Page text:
After the opening bell, your market roundup: rising stocks worldwide

MSCI World stocks index increased by 2% for the week, after some sharp losses . The MSCI World stocks index has increased by 2% for the week, after some sharp losses .

Investors shifted their bet on central banks to reign in inflation on Friday, sending stocks and bonds for the first weekly gains in a month in a row to the green, with Asian stock soared today after closing at their record lows on Wall Street overnight, with MSCI's broadest index of Asia-Pacific equities outside of Japan up 1% on Friday.The US dollar was only marginally below a two-decade high in relation to a basket of foreign currencies, but lower commodity prices do mean that we could be just what the doctor ordered for the global economy, according to NatWest markets strategist Brian Daingerfield.Copper dropped 3% in Shanghai and is down more than 7 percent for the week, the biggest weekly decline since the financial markets collapsed in March 2020, with Chicago wheat down nearly 9% and trading at $9.42 a bushel.Oil prices dropped overnight, and Brent crude futures fell by 2% to $110.62 a barrel for the week.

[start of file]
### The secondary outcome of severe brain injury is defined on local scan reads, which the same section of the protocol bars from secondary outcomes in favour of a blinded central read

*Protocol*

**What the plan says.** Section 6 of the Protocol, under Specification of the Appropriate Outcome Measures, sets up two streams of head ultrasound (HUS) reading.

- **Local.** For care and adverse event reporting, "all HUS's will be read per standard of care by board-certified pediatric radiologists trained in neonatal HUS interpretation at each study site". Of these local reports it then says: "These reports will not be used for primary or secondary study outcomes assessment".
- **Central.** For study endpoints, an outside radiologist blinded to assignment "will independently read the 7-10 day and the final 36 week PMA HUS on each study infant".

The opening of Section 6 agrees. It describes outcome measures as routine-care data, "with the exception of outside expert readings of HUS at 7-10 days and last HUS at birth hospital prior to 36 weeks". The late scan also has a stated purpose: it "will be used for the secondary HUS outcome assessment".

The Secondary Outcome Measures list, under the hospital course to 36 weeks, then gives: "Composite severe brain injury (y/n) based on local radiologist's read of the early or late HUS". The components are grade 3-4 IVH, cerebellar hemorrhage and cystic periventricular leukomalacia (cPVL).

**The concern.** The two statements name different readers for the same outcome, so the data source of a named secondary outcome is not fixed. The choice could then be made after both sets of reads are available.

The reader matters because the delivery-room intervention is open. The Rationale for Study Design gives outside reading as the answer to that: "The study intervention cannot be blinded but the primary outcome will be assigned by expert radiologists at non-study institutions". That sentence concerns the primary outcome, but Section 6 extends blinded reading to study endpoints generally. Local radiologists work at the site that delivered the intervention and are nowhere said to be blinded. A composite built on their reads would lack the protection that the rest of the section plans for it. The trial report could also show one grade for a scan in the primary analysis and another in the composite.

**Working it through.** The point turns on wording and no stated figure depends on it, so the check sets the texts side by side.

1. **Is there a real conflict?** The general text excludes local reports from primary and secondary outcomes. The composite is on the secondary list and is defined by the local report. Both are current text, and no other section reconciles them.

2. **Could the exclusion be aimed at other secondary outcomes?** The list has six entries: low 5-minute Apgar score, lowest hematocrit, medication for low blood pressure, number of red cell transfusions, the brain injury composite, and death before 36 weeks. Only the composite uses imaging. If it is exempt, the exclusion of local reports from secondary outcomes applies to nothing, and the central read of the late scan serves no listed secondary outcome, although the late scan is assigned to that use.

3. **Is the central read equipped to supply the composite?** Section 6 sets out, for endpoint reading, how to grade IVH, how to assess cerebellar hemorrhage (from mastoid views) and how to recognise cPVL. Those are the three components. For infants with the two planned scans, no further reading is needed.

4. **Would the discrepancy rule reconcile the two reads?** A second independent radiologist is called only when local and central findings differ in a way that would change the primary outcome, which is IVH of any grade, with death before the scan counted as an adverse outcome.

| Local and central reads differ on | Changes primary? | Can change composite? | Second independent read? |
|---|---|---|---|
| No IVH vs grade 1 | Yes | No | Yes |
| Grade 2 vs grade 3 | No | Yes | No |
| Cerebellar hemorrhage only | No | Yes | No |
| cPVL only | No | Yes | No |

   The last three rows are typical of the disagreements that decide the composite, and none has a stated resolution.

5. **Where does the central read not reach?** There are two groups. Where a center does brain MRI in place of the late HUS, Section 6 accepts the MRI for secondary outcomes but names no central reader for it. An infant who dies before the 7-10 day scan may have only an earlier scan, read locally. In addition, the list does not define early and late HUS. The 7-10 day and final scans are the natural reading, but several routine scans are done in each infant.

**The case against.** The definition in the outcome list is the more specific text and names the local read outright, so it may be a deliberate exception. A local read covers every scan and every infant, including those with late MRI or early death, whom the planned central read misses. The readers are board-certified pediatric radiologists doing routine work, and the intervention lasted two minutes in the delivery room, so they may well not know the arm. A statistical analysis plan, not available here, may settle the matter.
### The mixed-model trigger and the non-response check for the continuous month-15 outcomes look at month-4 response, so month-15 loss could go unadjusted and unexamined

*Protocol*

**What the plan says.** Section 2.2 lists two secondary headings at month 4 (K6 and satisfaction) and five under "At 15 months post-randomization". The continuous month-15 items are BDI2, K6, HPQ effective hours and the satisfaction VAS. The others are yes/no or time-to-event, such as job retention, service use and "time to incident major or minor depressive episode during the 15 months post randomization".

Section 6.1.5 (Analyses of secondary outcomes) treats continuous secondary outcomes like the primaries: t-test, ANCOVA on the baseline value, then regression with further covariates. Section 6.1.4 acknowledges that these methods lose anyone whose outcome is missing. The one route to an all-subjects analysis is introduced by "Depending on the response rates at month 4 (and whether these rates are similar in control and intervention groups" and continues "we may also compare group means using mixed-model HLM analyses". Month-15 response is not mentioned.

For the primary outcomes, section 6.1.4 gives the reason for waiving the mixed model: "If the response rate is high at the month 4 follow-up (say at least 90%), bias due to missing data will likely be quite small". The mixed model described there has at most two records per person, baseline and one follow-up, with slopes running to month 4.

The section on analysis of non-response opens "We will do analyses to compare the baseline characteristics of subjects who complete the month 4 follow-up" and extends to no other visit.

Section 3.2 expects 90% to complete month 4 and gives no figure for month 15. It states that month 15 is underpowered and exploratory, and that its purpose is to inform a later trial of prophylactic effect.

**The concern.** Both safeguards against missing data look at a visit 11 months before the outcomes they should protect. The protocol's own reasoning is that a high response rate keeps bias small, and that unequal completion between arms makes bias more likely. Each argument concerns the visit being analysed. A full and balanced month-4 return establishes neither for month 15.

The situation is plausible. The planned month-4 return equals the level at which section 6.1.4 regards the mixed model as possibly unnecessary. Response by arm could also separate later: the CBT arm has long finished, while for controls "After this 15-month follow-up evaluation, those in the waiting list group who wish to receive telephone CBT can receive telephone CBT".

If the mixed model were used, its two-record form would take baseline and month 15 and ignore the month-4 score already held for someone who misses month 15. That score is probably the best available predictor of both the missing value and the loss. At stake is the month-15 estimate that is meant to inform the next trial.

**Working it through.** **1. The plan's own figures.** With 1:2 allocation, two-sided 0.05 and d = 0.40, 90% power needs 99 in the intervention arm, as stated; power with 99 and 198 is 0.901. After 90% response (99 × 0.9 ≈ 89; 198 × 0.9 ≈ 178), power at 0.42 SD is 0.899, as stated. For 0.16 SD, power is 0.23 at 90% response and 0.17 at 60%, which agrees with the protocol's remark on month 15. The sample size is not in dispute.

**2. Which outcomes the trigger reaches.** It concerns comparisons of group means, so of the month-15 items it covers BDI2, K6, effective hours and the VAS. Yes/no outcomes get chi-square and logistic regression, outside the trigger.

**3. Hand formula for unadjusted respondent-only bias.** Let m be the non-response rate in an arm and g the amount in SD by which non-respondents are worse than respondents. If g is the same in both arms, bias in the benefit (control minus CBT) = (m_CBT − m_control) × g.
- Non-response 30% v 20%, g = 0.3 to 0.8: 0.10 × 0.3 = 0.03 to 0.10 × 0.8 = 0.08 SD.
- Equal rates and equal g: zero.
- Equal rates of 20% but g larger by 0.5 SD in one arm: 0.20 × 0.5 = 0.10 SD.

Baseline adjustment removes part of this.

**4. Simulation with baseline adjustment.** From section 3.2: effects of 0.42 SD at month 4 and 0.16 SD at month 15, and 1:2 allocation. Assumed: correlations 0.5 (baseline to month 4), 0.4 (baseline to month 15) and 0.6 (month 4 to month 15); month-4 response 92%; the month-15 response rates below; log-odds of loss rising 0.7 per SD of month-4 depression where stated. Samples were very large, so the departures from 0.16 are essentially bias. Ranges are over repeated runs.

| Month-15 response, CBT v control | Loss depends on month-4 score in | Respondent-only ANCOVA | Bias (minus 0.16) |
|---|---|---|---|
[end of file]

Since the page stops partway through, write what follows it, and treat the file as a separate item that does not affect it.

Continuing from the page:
The MSCI World stocks index has increased by 2% for the week, after some sharp losses.This week, however, was littered with poor economic numbers.In June, Japan, the euro zone, and the United States all saw a slowdown in industrial production, with American companies reporting the first direct decrease in new orders in two years as a result of the nations' weaker confidence.German two-year rates dropped by 7 basis points overnight and remained unchanged at 3.0944 percent.It last traded at $1.0529 per euro, which paid 134.79 yen.There are some clear economic and market trends.Leading indicators such as the PMI and retail sales in Europe and the United States suggest a slowdown.

Following another expected 75 basis point rate increase in July, the markets are now relying on more cautious policy action from the Fed, Mr Vijayakumar said on Thursday, indicating volatility, confusion, and lack of direction.On the global front, Fed Chair Jerome Powell reiterated unconditional commitment to limiting inflation, particularly in the face of economic challenges, on his second day of congressional testimony.The 10-year note's yield fell to a two-week low overnight on Friday, setting the tone for the first weekly drop this month.Investors are watching the direction of Federal Reserve policy and see whether rapid rate increases will result in a slowdown.